New York Is Cracking Down on Crazy Expensive Airport Food and Alcohol

Thanks to one $27 airport beer and a viral tweet, airport beers will soon cost you as much as regular beers in New York

Airport beer

LaGuardia Airport: the third busiest airport in the New York metropolitan area, and the only place you can experience 25-foot-tall indoor fountains/New York-themed light shows alongside a $27 Sam Adams Summer Ale. Or at least you could until recently.

Last summer, a tweet regarding the egregious food and alcohol prices in airports went viral, prompting an investigation by the Port Authority of New York and New Jersey, according to Travel + Leisure. The tweet was posted by a traveler passing through Terminal C a LaGuardia, and it showed a picture of the drink menu at Biergarten, in which beers ranged in price from $13.05 to $27.85.

OTG, the company that oversees all of the restaurants and stores in New York City’s three airports, was quick to respond, saying that the price of the Sam Adams Summer Ale Draught (the $27 beer) was “incorrectly posted,” and “quickly corrected” down to $18.15. The 25 customers that were found to have purchased said beer were refunded the difference.

But they were, as they say, a day late and a dollar short because Port Authority has now implemented a new policy, which will “cap all concession prices at local, off-airport ‘street prices’ plus a maximum surcharge of 10 percent and requires concessionaires to offer lower-priced food and beverage options to provide a wider range of value for customers.”

“All airport customers should rightly expect that policies which limit the pricing of food and beverages at concessions will be followed and enforced,” Port Authority Chairman Kevin O’Toole said in a statement. “Nobody should have to fork over such an exorbitant amount for a beer. The Aviation Department’s new compliance and enforcement measures announced today make it crystal clear that all prices at concessions will be routinely monitored to ensure they are aligned with the regional marketplace.”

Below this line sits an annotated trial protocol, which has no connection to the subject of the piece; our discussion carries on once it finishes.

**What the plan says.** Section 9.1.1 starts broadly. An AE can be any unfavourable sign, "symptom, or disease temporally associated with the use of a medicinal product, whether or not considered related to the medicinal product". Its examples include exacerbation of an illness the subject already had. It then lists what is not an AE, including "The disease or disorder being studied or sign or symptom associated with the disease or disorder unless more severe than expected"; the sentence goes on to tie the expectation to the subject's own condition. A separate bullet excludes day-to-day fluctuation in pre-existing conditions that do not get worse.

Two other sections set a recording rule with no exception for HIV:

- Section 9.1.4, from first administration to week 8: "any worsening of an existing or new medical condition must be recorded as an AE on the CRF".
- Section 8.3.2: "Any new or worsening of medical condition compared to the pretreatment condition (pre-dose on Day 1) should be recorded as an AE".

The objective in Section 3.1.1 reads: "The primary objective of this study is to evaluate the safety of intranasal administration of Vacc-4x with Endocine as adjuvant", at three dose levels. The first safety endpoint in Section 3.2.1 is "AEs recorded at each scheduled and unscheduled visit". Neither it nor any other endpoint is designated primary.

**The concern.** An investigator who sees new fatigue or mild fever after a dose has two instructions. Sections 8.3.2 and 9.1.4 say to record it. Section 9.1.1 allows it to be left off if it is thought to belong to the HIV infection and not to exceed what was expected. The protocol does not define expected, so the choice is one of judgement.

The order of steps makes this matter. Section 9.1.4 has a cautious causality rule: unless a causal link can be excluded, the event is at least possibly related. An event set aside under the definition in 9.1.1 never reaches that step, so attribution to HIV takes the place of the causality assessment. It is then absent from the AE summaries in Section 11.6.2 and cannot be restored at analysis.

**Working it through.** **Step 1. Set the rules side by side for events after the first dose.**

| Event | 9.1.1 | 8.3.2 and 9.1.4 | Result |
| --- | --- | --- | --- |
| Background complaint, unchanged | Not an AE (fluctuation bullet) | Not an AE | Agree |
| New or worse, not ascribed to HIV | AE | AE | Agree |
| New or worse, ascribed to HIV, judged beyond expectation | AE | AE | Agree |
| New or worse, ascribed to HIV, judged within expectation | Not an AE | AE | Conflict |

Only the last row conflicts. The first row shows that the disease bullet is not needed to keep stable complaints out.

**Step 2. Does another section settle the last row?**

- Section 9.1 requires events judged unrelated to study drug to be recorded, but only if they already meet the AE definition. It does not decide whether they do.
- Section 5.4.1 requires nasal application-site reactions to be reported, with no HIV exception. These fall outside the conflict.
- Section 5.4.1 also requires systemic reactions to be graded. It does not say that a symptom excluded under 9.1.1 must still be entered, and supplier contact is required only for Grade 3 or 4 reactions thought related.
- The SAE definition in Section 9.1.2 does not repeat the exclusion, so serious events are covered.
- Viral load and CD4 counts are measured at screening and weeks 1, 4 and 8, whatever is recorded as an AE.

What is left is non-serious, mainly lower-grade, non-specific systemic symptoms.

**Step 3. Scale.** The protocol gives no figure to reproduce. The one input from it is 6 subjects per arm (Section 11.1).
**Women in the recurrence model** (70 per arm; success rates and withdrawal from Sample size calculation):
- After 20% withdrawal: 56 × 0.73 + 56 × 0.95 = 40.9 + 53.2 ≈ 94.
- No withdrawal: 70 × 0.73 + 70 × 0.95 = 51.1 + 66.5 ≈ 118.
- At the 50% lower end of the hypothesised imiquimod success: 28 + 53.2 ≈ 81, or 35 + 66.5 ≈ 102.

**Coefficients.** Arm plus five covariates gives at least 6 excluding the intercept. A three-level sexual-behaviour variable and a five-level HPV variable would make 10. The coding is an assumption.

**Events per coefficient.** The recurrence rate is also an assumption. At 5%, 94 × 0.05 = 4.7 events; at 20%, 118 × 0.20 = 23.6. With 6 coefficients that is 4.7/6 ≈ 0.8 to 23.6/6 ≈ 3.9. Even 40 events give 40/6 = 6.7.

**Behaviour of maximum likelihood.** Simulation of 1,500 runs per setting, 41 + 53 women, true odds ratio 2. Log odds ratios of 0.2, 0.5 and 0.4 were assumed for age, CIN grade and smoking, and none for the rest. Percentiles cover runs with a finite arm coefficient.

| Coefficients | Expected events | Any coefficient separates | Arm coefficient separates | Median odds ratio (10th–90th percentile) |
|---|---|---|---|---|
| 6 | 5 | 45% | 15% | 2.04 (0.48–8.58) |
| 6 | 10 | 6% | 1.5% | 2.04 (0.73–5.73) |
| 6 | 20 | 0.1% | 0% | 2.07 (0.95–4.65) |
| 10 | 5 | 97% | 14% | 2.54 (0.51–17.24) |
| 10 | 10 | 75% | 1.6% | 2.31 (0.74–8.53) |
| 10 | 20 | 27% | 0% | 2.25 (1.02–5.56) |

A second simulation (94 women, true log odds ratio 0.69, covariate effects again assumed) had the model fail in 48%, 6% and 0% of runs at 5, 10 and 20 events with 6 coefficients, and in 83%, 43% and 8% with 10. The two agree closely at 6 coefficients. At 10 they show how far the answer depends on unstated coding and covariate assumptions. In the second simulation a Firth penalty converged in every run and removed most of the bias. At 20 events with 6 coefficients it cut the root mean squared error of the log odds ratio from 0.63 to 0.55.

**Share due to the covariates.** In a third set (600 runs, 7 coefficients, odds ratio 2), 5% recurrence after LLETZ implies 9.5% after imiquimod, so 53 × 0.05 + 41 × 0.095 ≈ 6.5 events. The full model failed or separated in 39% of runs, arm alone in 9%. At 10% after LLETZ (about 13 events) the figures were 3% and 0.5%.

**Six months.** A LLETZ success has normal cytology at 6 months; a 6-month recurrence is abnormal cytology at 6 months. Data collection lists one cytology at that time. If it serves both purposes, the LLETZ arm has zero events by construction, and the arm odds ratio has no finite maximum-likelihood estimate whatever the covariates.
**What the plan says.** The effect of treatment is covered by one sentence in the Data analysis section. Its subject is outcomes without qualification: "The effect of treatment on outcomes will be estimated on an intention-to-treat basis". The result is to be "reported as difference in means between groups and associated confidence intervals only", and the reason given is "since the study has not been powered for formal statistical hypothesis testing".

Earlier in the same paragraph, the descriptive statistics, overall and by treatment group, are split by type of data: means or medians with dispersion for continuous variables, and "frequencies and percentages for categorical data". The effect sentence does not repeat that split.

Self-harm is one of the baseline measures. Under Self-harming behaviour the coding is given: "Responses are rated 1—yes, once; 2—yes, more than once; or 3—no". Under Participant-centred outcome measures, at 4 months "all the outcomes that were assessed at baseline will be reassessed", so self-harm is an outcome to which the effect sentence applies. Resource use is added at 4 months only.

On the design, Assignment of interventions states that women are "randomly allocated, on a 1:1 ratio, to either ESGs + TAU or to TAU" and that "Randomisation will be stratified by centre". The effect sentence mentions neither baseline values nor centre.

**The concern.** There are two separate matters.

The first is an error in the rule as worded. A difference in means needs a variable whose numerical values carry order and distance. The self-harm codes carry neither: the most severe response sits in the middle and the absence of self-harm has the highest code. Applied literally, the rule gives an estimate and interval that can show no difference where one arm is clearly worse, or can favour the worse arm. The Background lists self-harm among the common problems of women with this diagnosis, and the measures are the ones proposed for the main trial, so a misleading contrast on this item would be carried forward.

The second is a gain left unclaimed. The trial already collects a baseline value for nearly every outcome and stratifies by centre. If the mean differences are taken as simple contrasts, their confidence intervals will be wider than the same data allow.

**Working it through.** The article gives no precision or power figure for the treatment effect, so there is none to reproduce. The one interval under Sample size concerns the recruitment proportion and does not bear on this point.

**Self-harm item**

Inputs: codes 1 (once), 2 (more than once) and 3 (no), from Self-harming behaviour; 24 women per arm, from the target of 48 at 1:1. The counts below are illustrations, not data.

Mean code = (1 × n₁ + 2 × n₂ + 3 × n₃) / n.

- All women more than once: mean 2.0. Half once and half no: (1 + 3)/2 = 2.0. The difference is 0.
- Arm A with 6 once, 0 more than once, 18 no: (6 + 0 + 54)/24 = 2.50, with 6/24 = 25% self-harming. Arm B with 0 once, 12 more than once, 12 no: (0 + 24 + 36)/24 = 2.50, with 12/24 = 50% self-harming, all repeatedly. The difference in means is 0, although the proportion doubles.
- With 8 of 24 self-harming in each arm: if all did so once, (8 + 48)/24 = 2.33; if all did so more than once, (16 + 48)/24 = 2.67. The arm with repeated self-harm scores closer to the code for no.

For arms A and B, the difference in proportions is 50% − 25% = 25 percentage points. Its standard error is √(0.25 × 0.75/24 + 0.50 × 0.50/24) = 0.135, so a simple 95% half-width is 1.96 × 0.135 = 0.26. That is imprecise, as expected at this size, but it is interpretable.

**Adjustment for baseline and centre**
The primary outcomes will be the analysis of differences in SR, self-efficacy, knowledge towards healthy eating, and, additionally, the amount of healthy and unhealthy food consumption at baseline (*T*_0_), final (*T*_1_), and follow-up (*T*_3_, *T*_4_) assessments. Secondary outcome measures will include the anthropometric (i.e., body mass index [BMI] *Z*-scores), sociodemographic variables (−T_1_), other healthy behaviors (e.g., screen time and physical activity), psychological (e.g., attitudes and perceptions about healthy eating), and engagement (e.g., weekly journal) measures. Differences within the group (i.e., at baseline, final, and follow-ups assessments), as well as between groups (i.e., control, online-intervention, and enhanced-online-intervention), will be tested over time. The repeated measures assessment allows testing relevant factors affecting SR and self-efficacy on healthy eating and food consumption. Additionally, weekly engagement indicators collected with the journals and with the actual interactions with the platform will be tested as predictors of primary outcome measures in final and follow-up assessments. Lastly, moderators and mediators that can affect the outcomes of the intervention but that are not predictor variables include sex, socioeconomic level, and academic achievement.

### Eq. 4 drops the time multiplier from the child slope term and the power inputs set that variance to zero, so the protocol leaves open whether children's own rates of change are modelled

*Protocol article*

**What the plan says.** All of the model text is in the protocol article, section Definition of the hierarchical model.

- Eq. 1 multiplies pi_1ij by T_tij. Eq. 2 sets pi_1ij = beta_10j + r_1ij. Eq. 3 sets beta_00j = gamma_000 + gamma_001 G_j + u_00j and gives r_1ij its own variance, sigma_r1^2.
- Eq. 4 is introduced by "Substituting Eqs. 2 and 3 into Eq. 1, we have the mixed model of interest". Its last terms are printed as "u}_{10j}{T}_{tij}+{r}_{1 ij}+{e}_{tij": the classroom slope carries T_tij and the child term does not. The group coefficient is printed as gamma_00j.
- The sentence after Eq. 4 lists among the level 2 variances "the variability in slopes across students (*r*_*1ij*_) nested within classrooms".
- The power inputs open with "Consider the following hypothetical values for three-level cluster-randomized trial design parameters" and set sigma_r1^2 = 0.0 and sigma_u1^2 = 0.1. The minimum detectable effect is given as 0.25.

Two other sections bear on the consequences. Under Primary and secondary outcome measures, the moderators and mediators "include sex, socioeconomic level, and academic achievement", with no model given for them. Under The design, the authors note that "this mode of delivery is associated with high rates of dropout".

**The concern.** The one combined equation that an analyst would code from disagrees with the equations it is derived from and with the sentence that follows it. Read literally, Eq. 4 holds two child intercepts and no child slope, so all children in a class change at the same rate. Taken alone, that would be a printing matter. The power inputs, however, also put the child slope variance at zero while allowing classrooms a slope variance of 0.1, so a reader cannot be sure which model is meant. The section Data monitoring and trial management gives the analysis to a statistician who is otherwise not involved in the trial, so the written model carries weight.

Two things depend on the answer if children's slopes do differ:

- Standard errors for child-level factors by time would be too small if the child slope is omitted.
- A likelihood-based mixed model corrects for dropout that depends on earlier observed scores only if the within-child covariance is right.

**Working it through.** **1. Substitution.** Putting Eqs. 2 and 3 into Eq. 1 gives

“And all airport customers and concessionaires should expect tough pro-active enforcement going forward now that these revised standards are in place,” he added.

Now product prices will be determined by similar types of retailers (e.g. grab & go, quick service, fast casual, premium casual dining, etc.), similar products (e.g. individual components, portion size, preparation, etc.) and product quality (e.g. material differences, performance, brand, etc.). Further, product pricing documentation will need to be submitted to Port Authority for review and approval moving forward.

In other words, $20 gas station-grade sandwiches and $6 bottles of water are soon to be a thing of the past. And if they aren’t? Officials are, per a report from People, inviting travelers who suspect cost violations at either JFK, LGA or EWR ​to report them on social media and tag the airport at which it is occurring.


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